If you have type 2 diabetes, a healthcare provider may prescribe Byetta to help lower blood sugar levels. The drug comes in the form of an injection. The injection is given twice a day and is administered just under the skin of the thigh, abdomen, or upper arm. As with any medication, there are potential side effects of Byetta, such as nausea, diarrhea, and dizziness.
What Is Byetta?
Byetta® (exenatide) is a prescription medication licensed to treat type 2 diabetes (also known as noninsulin-dependent diabetes or adult-onset diabetes). Although Byetta is taken by injection, it is not a form of insulin and is not intended to treat type 1 diabetes. Interestingly, Byetta was first discovered in the saliva of gila monster lizards.
Byetta is an incretin mimetic. This means that it mimics the actions of incretin hormones in the body. As an incretin mimetic, Byetta increases insulin production in response to meals and decreases the amount of glucose (sugar) that the liver produces. It also slows the emptying of food from the stomach, which reduces the amount of food that people eat.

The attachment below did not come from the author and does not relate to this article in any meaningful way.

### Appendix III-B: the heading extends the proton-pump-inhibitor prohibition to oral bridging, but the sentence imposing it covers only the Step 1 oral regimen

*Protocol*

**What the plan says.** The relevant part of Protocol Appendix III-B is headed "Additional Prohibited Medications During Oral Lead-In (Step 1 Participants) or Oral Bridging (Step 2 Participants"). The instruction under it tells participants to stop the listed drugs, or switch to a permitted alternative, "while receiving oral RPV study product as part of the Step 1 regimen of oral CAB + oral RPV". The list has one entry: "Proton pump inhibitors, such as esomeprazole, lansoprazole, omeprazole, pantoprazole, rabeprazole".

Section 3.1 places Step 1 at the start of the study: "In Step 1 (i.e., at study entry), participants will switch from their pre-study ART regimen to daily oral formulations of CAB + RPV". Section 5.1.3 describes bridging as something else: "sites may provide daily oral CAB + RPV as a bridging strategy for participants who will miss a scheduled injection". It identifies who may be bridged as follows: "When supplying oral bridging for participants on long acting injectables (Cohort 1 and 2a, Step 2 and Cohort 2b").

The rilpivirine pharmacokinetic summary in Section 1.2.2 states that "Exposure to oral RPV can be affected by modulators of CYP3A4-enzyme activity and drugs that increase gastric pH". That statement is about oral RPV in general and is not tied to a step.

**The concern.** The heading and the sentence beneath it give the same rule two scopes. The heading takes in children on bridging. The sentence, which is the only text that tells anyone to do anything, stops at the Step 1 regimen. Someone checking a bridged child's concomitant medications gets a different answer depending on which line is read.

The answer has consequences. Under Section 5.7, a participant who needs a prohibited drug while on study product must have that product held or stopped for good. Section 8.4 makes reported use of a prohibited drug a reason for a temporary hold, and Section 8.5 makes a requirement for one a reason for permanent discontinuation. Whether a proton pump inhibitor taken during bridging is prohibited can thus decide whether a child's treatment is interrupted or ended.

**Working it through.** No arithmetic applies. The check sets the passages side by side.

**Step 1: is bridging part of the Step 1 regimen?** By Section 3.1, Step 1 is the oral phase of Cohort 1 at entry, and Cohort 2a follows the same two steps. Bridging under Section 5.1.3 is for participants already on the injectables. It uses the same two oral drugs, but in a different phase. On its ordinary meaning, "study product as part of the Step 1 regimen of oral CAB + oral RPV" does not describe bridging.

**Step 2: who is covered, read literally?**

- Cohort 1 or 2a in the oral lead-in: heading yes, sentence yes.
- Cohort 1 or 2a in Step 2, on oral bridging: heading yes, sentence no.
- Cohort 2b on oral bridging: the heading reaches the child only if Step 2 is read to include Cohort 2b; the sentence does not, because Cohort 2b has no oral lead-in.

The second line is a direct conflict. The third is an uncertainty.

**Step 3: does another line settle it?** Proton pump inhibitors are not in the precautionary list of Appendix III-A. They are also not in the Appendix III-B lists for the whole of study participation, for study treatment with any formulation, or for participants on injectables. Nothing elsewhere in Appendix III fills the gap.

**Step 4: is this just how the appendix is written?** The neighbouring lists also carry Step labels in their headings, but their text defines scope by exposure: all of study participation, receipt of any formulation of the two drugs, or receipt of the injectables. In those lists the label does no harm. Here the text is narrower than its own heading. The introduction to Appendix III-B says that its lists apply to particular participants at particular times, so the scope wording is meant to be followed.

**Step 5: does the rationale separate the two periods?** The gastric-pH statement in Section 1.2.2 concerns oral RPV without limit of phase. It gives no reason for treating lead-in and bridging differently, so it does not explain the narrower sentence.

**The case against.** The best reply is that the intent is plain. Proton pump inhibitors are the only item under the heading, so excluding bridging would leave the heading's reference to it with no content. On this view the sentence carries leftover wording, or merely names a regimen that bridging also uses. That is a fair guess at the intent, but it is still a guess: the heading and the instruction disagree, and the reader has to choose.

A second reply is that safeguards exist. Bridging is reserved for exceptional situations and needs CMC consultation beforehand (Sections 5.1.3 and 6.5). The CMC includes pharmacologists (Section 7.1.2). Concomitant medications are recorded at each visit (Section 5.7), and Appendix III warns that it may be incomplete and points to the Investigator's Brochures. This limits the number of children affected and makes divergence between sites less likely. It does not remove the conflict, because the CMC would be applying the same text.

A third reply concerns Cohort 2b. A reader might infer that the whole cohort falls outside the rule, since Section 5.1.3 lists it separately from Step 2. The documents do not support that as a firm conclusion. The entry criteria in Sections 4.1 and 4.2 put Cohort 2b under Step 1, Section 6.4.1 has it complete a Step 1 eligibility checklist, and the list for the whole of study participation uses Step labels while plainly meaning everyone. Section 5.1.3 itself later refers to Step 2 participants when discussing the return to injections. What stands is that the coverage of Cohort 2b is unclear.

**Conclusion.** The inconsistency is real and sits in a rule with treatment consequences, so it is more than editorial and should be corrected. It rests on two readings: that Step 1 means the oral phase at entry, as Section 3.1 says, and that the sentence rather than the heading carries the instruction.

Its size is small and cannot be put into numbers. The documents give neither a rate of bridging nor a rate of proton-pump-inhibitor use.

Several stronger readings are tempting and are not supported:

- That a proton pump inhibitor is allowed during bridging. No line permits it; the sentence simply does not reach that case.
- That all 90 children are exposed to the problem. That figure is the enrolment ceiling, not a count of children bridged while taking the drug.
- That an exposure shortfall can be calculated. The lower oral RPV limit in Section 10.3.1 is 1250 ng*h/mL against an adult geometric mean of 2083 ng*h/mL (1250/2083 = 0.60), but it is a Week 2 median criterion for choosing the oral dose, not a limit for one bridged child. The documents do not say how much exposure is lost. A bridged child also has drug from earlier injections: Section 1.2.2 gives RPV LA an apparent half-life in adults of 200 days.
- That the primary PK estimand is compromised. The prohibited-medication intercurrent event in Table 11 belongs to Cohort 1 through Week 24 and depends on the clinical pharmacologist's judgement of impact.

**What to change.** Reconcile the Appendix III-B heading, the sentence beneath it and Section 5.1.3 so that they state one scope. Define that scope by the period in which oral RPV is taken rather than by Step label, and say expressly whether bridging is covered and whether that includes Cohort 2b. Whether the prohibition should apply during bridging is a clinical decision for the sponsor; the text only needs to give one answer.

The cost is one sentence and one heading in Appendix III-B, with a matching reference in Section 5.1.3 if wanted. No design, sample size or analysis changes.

Because incretin hormones are more active in response to higher blood sugar levels (and are less active in response to low blood sugar), the risk of dangerously low blood sugar (hypoglycemia) is low with Byetta. However, combining Byetta with other diabetes medications to lower blood sugar can increase the risk of hypoglycemia (see Byetta and Blood Sugar).
Written by/reviewed by: Kristi Monson, PharmD;Arthur Schoenstadt, MD
Last reviewed by: KristiMonson, PharmD;
List of references (click here):
Byetta [package insert]. San Diego, CA: Amylin Pharmaceuticals, Inc.;2009 October.
Food and Drug Administration, Center for Drug Evaluation and Research. Information for healthcare professionals: reports of altered kidney function in patients using exenatide (marketed as Byetta) (11/2/2009). FDA Web site. Available at: http://www.fda.gov/Drugs/DrugSafety/PostmarketDrugSafetyInformationforPatientsandProviders/DrugSafetyInformationforHeathcareProfessionals/ucm188656.htm. Accessed November 6, 2009.
Food and Drug Administration, Center for Drug Evaluation and Research. Electronic orange book: approved drug products with therapeutic equivalence evaluations. FDA Web site. Available at: http://www.fda.gov/cder/ob/. Accessed January 15, 2007.
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